This electric bike is for young urbanites: Riide

Jeff Stefanis and Amber Wason's electric bike, Riide, is specifically designed for "city-proud" millennials. The company recently won backing from the district's Digital DC Tech Fund.

Photo by Brady Dale

An unpredictable metro system, perennially clogged roads and those endless, daunting hills. No wonder D.C. helped inspire two small-town transplants to create Riide, an electric bike for busy millennials.
Most electric bikes out there “are selling exercise for babyboomers,” said COO and cofounder Amber Wason. “We sell transportation.”
This is not your uncool uncle’s electric bike. In fact, it does not look and feel like one. The battery and controller are hidden inside the downtube, which is topped with the sleek Riide logo. Yes, the seat is rainbow-colored.
Onto the bike’s functionality. The codes and settings of the controller allow for a smooth ride, even on pockmarked roads, as this reporter can attest to.
It’s also fairly lightweight: at 35 pounds, “it’s lighter than the Capital Bikeshare bike,” said Wason. The battery takes a couple hours to charge and will take you about 25 miles.

Boxes and boxes of frames.

Boxes and boxes of frames. (Photo by Cortney Jackson, courtesy of Riide)

For those who don’t want to crack open a toolbox, Riide is also “virtually maintenance-free,” said Wason.  The bike doesn’t have gears, because they’re the “most common thing on a bike to break,” she said.
Wason has taken other stabs at helping improve D.C.’s transportation flow. As a D.C. Department of Transportation employee, she helped launch the Circulator.
But, when she lived in Glover Park and worked in Dupont Circle — “all day with high heels” — she could not muster the courage to ride her bike home, opting for the bus instead.
“It’s really frustrating and not the life we’re trying to live,” said Wason. Riide, she says, is for the “city-proud” crowd.
She and cofounder Jeff Stefanis both have failed startup cred. Wason’s was Ride Bliss, an upscale van and commuter bus service.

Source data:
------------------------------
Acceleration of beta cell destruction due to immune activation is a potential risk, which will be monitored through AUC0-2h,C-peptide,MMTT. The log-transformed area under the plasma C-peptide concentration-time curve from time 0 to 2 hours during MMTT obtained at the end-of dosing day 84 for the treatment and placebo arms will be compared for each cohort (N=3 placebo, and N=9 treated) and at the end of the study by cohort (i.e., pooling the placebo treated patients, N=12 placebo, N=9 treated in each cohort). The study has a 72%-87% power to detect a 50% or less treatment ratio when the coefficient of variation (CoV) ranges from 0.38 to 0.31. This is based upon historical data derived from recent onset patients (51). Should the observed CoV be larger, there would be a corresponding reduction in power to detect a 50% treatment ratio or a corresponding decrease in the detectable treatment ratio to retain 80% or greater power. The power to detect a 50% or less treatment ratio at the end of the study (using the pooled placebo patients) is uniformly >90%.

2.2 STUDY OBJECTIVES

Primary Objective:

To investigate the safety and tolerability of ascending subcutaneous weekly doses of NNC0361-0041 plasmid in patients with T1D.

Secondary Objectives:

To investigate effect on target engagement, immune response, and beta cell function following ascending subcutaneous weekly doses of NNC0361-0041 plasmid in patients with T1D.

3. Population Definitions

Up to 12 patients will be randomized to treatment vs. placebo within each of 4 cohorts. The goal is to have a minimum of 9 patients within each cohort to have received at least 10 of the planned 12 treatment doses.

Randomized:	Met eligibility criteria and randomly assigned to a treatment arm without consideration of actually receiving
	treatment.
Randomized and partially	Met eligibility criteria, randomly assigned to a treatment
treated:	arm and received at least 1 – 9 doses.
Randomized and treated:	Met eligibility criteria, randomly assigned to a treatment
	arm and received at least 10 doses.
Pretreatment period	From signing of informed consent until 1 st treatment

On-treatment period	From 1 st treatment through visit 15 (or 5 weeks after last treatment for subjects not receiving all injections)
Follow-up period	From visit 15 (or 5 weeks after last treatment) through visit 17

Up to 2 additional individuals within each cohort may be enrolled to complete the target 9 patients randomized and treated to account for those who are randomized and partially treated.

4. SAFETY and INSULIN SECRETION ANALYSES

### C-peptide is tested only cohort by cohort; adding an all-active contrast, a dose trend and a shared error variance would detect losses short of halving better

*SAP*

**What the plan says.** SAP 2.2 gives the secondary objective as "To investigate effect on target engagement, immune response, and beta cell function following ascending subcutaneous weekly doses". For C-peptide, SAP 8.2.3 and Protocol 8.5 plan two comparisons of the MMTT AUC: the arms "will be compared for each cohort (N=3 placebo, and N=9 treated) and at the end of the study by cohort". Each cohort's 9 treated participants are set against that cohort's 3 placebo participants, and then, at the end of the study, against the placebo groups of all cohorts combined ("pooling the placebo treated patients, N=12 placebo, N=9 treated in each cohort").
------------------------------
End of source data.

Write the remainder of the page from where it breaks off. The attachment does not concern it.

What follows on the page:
Riide launched on Kickstarter in January and has pre-sold approximately 120 bikes, with about a third of all orders coming from the West Coast. Riide has also designed a limited Kenneth Cole edition with retro-reflective paint.

Stefanis and Wason are currently assembling the parts — batteries, assembled wheels, frames and so on — in a temporary warehouse behind Union Market. (As recipients of a $172,500 Digital DC Tech Fund grant, their offices must be located in the so-called Opportunity Corridor.)
On a recent Thursday afternoon the Riide facility was stocked with boxes waiting to be unpacked by the two founders, along with mechanic Mike Diamond — all to the beat of MGMT and other millenial-friendly tunes.
The Riide bike costs $1,799 plus shipping.

Companies: Riide

Before you go...

Please consider supporting to keep our independent journalism strong. Unlike most business-focused media outlets, we don’t have a paywall. Instead, we count on your personal and organizational support.

3 ways to support our work:
  • Contribute to the Journalism Fund. Charitable giving ensures our information remains free and accessible for residents to discover workforce programs and entrepreneurship pathways. This includes philanthropic grants and individual tax-deductible donations from readers like you.
  • Use our Preferred Partners. Our directory of vetted providers offers high-quality recommendations for services our readers need, and each referral supports our journalism.
  • Use our services. If you need entrepreneurs and tech leaders to buy your services, are seeking technologists to hire or want more professionals to know about your ecosystem, has the biggest and most engaged audience in the mid-Atlantic. We help companies tell their stories and answer big questions to meet and serve our community.
The journalism fund Preferred partners Our services

Join our growing Slack community

Join 5,000 tech professionals and entrepreneurs in our community Slack today!


How to encourage more healthcare entrepreneurship (and why that matters)

Howard University’s Black Commerce Conference doubles in size for its return on Juneteenth

Find out what type of heat wave you’re really in for with NOAA’s HeatRisk dashboard

How AI can revolutionize education's quest for truth

Technically Media